III

Table 1 presents the average income velocities, starting with the country with the highest per capita income. To obtain some indications of general tendencies, the countries studied are first divided (Table 2) into a small number of income groups.

Table 1.

Average Income Velocities1

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V1 = income velocity of currency; V2 = income velocity of “money” (currency plus demand deposits); V3 = income velocity of “money plus quasi-money.”

Per capita gross domestic product converted into U.S. dollars at 1958 exchange rates as presented in the UN Yearbook of National Accounts Statistics, 1964.

Table 2.

Income Velocities by Per Capita Income Groups1

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The grouping used follows the classification used by Graeme S. Dorrance in his “Inflation and Growth: The Statistical Evidence,” Staff Papers, Vol. XIII (1966), pp. 82–102, where the classes are referred to, respectively, as Very Wealthy, Wealthy, Average, Poor, and Very Poor.

It will be observed that the levels of both V1 and V2 seem to fall, the higher the income group, until, at the highest income group, they rise. The V3 level, on the other hand, falls regularly as one moves from a lower to a higher income group. When the two highest groups are combined into one ($1,000 and above; V1 = 11.71, V2 = 3.72, V3 = 1.89), the velocity levels decline, the higher the per capita income level. It is, of course, clear from Table 1 that the tendencies indicated by the groupings can only be considered suggestive, since each group average is made up of widely dispersed velocity levels.

Rank correlations provide further indications of the nature of the relationships between the different velocities and per capita incomes. A rank correlation of —0.0702 was estimated for V1, –0.5005 for V2, and –0.6306 for V3. The rank correlations for V2 and V3 are significantly different from zero at the 1 per cent level. Thus there seem to be inverse relationships between V2 and V2, respectively, and per capita income levels. However, the result for V1 does not suggest the existence of any linear relationship.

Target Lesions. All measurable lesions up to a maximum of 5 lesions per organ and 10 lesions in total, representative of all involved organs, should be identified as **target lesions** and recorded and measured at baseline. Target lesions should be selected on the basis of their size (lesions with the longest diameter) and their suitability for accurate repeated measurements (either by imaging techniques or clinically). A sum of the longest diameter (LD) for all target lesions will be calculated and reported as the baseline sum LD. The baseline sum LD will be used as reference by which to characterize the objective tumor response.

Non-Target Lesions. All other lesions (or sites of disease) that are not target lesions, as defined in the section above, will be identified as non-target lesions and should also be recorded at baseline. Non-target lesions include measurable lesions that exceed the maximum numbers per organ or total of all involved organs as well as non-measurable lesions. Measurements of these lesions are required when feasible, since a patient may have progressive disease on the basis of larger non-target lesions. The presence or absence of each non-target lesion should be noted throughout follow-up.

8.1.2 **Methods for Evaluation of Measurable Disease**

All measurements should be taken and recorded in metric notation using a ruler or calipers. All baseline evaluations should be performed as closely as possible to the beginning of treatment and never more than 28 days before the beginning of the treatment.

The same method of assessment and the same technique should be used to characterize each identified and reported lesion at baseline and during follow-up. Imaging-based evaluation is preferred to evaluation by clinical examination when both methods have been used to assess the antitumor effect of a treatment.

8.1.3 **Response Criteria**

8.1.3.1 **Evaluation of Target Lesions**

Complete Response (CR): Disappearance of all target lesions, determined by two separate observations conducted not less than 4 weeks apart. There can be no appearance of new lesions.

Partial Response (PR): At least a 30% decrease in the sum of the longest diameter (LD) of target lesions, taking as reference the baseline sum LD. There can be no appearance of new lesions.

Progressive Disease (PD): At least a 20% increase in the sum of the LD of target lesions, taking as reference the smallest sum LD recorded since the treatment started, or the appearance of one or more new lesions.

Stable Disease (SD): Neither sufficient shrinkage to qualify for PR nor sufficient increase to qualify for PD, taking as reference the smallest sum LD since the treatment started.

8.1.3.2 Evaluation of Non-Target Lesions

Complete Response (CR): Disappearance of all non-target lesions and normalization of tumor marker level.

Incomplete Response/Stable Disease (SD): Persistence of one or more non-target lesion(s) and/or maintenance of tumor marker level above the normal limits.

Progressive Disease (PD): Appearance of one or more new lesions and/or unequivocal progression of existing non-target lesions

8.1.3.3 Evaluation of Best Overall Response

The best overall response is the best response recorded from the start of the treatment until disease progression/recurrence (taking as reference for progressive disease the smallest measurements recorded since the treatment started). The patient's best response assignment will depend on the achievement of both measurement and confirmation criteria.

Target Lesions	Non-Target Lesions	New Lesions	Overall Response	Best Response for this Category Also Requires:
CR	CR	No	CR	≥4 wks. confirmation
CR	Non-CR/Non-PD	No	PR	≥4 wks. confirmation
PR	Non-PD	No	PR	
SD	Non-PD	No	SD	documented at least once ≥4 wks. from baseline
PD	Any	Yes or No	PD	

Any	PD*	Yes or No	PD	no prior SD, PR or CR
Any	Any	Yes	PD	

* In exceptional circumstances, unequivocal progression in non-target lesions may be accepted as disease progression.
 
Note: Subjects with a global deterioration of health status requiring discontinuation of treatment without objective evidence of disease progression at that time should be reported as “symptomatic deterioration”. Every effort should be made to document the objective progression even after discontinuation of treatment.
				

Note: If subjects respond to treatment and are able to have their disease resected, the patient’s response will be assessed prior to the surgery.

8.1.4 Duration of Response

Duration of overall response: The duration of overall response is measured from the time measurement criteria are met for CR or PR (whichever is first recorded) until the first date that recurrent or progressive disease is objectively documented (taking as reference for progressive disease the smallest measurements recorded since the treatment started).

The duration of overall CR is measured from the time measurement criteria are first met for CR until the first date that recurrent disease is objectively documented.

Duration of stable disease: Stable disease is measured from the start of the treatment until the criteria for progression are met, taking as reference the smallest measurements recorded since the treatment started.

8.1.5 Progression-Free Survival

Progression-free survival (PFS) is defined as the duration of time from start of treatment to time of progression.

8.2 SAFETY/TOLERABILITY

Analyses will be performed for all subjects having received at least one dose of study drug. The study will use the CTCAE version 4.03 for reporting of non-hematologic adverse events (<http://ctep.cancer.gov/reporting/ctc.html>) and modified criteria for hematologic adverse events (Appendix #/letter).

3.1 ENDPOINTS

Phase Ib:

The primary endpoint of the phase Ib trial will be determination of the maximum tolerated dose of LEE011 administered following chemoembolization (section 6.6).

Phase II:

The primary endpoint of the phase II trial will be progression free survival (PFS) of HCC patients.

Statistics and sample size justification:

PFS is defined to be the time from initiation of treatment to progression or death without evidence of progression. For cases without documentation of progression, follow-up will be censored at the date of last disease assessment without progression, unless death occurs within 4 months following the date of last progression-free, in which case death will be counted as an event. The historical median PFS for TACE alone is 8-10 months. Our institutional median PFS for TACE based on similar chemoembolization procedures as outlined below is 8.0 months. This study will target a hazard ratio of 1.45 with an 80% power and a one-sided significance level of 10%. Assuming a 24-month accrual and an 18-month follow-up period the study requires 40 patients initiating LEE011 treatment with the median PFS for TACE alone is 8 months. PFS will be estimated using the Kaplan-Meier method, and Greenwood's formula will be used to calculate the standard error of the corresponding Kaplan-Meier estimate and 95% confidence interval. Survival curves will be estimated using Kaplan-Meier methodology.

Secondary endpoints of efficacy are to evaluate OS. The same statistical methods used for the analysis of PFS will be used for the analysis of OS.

To investigate the underlying tendencies more thoroughly, least-squares relationships were estimated for the average individual country data presented in Table 1. In equations (1), (2), and (3), the 37 velocity levels have been related linearly to the per capita income levels, using logarithmic values of the variables.

logV1=1.16-0.03logY¯+U1,R¯2=0(1)tvalue0.39
logV2=1.30-0.22logY¯+U2,R¯2=0.16(2)tvalue2.75
logV3=1.55-0.40logY¯+U3,R¯2=0.34(3)tvalue4.44

Equation (1) gives the cross-section estimates between the log of the velocity of currency and the log of per capita income. The estimated linear relationship is very weak. Neither the correlation nor the regression coefficients meet the usual statistical standards.12 A linear relation, however, seems to describe the relationship between the logarithms of the V2 and V3 levels and of per capita incomes. Although the proportions of the variances in V2 and V3 explained by per capita income are not high, they differ significantly from zero. The signs of the regression coefficients in (2) and (3) suggest that the relationship between the levels of both V2 and V3 and the levels of per capita income is inverse. These estimates indicate that, on the average, as per capita income increases, the levels of both V2 and V3 decline. From this cross-section analysis, it seems that, on the average, an increase of 1 per cent in per capita income leads to a decrease of 0.22 per cent in the velocity of “money” (currency plus demand deposits). The estimated elasticity in equation (3) is larger. An increase of 1 per cent in per capita income leads to a fall of 0.4 per cent in the level of the velocity of “money plus quasi-money.”